Antibiotics are emerging pollutants that cause ecological imbalances and contribute to the increase of bacterial resistance in the environment, damaging the health of humans and animals. Norfloxacin (NFX) is a fluoroquinolone antibiotic that has been detected in wastewater and drinking water, and can be efficiently adsorbed on the montmorillonite clay (M) and montmorillonite-hydrothermal carbon nanocompounds (named MD-210 and MDac3-210-500) [1, 2]. According to Zelaya Soulé et al. [1], hydrothermal synthesis emerges as an environmentally friendly and low-cost alternative to conventional carbon synthesis, it is carried out at a low temperature (210 °C) and does not involve strong solvents. The products developed with dextrose as the carbon source, as MD-210 and MDac3-210-500, presented a large amount of oxygenated groups on their surface, with double bonds and aromatic groups, which intervened in the adsorption process of NFX [2, 3].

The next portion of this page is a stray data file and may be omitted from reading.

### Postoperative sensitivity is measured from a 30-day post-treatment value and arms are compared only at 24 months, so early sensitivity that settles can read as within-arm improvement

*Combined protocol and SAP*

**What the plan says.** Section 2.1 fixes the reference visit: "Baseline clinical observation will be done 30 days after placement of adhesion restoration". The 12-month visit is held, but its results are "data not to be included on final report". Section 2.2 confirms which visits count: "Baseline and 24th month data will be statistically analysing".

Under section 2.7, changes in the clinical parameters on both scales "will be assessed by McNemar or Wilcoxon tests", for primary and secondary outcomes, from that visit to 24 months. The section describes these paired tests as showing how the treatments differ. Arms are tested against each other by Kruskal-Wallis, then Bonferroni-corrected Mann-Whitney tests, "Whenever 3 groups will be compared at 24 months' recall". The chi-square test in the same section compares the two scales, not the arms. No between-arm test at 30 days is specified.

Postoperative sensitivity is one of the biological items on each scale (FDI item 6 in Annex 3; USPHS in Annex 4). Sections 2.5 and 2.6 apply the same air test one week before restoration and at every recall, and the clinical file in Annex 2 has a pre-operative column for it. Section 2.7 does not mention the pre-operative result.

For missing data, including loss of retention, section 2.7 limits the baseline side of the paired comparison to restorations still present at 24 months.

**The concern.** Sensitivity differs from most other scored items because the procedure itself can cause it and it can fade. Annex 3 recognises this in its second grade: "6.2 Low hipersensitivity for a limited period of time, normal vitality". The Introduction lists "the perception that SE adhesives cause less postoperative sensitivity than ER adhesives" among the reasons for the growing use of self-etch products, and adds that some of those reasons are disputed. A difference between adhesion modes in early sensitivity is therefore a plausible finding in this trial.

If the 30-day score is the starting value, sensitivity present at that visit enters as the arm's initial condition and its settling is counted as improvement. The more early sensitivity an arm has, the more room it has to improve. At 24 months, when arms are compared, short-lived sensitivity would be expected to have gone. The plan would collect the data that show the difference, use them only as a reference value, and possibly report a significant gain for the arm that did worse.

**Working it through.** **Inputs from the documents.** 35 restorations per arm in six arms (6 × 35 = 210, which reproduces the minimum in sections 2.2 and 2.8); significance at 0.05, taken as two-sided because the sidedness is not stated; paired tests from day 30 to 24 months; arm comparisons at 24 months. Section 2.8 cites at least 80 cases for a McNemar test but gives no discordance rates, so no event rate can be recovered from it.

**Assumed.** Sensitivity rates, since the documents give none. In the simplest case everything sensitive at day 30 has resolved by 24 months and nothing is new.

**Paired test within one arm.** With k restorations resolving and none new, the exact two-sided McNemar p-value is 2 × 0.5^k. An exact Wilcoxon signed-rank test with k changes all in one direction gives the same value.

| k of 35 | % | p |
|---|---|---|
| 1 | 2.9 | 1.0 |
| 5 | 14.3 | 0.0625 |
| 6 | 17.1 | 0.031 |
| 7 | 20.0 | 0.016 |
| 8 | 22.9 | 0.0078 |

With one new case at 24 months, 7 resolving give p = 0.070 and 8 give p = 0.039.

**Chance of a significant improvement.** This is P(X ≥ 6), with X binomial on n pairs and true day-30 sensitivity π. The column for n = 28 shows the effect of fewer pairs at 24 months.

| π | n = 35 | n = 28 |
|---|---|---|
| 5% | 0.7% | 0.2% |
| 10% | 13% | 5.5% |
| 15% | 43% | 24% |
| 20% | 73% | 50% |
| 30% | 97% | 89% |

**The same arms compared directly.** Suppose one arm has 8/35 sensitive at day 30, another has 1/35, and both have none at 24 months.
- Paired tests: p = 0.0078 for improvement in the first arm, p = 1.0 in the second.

Despite M being reported to have the highest NFX adsorption capacity at pH = 7, the nanocompound MDac3-210-500 resulted in a better adsorption of NFX when successive adsorptions were performed [1]. This result along with the fact that M cannot be used in filters due to its high swelling capacity favors MDac3-210-500 as a possible column filler. The previous studies of NFX adsorption in batch and also in continuous systems (columns with MDac3-210-500 as adsorbent material), constituted a prior step to encourage the construction of a domestic filter system [2]. The extra goal, that the NFX adsorbed on M, MD-210, and MDac3-210-500 samples did not desorb during four adsorption–desorption cycles performed in water at pH = 7 [1], is no less important. However, due to the danger of the presence of NFX in the filtering system, when used in drinking water treatment, it is necessary to evaluate if the retained NFX maintains its antimicrobial activity, also to assess its correct final disposal and/or recycle the solid.